Sidney Greenbaum was a British scholar of the English language and of linguistics. He was Quain Professor of English language and literature at University College London from 1983 to 1990 and Director of the Survey of English Usage, 1983-96. With Randolph Quirk and others, he wrote A Comprehensive Grammar of the English Language. He also wrote Oxford English Grammar.

English possessive

In English, possessive words or phrases exist for nouns and most pronouns, as well as some noun phrases. These can play the roles of determiners or of nouns.

<i>A Comprehensive Grammar of the English Language</i> book by Randolph Quirk

A Comprehensive Grammar of the English Language (ISBN 9780582517349) is a descriptive grammar of English written by Randolph Quirk, Sidney Greenbaum, Geoffrey Leech, and Jan Svartvik. It was first published by Longman in 1985.

Thetical grammar forms one of the two domains of discourse grammar, the other domain being sentence grammar. The building blocks of thetical grammar are theticals, that is, linguistic expressions which are interpolated in, or juxtaposed to, clauses or sentences but syntactically, semantically and, typically, prosodically independent from theses structures. The two domains are associated with contrasting principles of designing texts: Whereas sentence grammar is essentially restricted to the structure of sentences in a propositional format, thetical grammar concerns the overall contours of discourse beyond the sentence, thereby being responsible for a higher level of discourse production.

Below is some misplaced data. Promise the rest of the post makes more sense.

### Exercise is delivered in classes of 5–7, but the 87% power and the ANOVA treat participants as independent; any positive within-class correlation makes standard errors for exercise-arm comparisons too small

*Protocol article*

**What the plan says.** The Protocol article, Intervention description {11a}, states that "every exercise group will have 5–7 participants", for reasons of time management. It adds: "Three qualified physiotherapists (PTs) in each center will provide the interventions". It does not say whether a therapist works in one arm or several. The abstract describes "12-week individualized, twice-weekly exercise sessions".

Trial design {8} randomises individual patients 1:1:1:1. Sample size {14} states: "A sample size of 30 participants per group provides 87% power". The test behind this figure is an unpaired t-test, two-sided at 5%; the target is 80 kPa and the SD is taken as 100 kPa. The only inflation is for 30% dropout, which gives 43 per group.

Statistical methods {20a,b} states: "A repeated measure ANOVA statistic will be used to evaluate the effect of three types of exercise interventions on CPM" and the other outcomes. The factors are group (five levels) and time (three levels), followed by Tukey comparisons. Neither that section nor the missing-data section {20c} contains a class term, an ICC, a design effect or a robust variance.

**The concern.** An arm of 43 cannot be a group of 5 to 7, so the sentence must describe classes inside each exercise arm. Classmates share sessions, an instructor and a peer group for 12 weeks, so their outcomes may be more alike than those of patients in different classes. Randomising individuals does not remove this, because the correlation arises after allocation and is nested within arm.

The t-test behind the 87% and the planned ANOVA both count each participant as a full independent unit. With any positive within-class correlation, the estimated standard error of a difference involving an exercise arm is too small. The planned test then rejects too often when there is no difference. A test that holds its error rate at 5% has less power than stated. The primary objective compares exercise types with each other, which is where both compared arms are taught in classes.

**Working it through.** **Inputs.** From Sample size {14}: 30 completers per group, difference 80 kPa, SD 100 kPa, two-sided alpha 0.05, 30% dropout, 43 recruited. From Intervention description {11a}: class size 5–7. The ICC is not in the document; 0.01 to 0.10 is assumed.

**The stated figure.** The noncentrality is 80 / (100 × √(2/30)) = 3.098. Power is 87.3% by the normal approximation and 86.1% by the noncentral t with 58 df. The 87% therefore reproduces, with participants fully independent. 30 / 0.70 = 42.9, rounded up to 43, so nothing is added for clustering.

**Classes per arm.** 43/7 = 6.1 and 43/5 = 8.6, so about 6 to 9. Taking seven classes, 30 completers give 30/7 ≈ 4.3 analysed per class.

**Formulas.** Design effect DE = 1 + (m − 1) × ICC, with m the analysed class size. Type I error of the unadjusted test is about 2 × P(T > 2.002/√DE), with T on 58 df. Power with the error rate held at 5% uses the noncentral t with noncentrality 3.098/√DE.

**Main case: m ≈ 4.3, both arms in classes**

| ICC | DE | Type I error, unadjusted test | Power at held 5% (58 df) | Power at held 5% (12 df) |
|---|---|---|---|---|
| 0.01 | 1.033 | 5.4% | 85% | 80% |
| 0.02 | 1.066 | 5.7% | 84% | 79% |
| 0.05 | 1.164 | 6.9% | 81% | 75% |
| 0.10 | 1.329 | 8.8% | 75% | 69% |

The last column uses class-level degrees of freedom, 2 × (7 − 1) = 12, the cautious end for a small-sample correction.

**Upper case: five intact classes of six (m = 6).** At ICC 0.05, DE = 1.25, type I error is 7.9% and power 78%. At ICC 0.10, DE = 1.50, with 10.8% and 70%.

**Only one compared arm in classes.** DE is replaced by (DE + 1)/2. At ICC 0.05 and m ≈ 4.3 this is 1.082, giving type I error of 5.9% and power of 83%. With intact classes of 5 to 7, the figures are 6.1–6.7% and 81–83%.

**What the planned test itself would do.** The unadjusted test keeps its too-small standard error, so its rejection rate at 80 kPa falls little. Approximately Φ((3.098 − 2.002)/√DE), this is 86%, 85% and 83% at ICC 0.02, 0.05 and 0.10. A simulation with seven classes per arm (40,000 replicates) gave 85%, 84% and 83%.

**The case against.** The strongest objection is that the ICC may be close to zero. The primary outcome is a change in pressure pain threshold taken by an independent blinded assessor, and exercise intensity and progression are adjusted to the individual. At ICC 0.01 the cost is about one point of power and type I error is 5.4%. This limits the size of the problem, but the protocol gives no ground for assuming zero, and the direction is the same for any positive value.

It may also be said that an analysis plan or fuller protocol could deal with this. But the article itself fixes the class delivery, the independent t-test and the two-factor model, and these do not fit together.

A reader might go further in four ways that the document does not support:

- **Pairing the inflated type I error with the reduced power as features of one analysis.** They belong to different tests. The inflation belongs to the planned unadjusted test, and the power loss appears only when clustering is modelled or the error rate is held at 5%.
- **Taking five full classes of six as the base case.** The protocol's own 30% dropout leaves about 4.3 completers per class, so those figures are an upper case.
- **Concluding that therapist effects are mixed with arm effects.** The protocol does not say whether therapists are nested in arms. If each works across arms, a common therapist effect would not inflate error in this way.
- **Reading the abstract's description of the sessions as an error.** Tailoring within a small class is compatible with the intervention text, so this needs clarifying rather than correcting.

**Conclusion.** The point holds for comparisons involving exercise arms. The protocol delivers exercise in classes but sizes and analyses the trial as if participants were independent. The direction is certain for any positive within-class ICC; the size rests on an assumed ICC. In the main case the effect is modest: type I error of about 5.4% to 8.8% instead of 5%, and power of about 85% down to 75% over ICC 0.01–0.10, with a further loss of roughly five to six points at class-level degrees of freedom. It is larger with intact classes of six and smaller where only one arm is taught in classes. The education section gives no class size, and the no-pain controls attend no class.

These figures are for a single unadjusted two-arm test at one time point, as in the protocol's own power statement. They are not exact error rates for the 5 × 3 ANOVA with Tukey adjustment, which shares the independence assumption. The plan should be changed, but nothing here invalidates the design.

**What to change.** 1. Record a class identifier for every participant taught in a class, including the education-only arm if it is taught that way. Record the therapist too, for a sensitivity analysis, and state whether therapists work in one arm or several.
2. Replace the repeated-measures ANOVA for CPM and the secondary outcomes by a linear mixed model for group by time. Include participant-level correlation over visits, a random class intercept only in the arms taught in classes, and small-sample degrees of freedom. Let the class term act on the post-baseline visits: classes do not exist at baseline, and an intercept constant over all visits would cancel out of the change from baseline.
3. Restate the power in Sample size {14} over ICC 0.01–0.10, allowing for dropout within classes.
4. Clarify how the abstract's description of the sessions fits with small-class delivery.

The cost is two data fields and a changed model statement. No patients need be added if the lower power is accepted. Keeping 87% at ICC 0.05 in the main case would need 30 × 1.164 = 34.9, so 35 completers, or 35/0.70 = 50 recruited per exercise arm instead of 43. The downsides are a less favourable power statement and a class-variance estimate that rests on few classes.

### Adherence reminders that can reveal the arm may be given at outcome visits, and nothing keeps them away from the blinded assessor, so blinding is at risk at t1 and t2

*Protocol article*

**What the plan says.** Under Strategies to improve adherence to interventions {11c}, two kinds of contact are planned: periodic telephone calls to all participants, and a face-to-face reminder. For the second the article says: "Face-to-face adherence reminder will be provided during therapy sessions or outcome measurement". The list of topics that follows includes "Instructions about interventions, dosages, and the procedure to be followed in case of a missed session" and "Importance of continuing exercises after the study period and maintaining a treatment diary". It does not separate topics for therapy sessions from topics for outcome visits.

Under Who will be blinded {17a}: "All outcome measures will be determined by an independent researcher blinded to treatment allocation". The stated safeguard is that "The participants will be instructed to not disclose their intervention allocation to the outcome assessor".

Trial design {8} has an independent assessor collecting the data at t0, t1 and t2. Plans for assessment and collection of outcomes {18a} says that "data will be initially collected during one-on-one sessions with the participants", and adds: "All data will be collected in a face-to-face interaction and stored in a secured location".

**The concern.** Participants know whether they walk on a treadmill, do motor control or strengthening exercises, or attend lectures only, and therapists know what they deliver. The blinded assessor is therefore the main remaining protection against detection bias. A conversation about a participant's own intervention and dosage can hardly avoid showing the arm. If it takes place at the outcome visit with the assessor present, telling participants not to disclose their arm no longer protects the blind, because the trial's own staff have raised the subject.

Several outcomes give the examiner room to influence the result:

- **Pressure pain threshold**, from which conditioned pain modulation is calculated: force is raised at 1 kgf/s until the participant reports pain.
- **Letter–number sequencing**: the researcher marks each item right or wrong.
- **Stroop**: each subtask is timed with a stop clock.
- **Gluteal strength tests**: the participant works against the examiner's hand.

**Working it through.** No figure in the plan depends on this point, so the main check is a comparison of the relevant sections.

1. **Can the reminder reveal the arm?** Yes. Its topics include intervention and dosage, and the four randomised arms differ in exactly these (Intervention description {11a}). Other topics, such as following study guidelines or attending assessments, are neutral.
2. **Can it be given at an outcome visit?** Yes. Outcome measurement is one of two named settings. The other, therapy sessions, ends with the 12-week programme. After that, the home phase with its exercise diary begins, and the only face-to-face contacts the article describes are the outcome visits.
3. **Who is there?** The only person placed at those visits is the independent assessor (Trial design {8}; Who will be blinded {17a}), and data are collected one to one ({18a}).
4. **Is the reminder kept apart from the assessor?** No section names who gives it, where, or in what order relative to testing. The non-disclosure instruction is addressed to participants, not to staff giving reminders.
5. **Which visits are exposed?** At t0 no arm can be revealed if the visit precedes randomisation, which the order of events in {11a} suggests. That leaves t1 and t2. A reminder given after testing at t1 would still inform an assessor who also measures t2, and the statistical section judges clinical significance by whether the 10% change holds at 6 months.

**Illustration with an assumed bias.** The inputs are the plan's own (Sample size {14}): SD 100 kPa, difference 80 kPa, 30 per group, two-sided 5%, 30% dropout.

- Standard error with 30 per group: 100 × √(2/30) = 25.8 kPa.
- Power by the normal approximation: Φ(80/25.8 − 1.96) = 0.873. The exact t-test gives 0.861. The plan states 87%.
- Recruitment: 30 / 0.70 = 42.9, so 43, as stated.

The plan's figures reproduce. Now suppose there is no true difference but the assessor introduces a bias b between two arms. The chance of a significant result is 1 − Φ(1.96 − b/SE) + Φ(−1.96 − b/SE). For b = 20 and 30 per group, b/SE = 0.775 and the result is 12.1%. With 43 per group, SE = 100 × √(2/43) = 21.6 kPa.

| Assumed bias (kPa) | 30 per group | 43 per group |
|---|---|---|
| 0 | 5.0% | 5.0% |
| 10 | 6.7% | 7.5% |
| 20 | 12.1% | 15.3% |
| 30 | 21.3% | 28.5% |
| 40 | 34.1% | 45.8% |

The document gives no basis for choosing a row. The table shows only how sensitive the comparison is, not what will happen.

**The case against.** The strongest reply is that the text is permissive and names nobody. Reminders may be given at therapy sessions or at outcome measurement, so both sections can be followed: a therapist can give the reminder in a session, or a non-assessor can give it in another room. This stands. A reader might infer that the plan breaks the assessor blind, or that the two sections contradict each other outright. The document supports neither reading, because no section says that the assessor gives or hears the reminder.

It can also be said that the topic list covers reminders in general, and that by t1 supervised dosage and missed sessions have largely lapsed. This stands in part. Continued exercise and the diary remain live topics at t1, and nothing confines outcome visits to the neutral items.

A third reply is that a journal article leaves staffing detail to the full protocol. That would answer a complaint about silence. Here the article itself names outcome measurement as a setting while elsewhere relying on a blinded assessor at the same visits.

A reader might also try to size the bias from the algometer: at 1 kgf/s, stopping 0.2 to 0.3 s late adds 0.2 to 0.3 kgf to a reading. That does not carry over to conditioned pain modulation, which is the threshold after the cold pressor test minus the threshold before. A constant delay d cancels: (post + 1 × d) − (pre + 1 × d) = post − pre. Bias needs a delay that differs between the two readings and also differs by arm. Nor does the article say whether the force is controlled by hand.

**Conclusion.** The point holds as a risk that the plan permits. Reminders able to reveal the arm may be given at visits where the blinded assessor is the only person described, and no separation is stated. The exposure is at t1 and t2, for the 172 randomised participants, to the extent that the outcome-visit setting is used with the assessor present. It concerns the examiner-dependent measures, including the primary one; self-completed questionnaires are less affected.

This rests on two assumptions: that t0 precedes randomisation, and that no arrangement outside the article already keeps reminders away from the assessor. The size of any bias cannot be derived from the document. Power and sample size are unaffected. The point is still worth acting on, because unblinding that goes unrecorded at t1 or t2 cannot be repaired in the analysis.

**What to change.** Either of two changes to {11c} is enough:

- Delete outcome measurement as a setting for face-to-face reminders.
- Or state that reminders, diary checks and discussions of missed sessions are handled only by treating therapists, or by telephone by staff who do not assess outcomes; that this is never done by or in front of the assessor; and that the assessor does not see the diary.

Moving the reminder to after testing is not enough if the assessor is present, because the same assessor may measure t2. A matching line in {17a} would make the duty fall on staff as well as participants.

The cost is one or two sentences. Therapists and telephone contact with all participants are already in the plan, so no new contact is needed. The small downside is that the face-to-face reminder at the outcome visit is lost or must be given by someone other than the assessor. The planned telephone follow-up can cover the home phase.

In grammar, an object complement is a predicative expression that follows a direct object of an attributive ditransitive verb or resultative verb and that complements the direct object of the sentence by describing it. Object complements are constituents of the predicate. Noun phrases and adjective phrases most frequently function as object complements.

References

  1. Safire, William (24 April 1982). "More important? Or Importantly?". Miami News . p. 15A. Retrieved 29 July 2011.
  2. 1 2 3 4 5 6 7 "Interview, 2001" . Retrieved 8 August 2013.
  3. "Honorary Graduates 1989 to present". bath.ac.uk. University of Bath . Retrieved 18 February 2012.
  4. "Survey of English Usage" . Retrieved 9 August 2013.
  5. "No. 46777". The London Gazette (Supplement). 1 January 1976. p. 9.
  6. "No. 50078". The London Gazette . 29 March 1985. p. 4500.
  7. 1 2 3 According to this official biography on the UK Parliament website, accessed 3 February 2014.
  8. "No. 53736". The London Gazette . 18 July 1994. p. 10227.
  9. Gabriele Stein, Academia Europaea.
Academic offices
Preceded by
Lord Annan
Vice-Chancellor of University of London
1981–1985
Succeeded by
Lord Flowers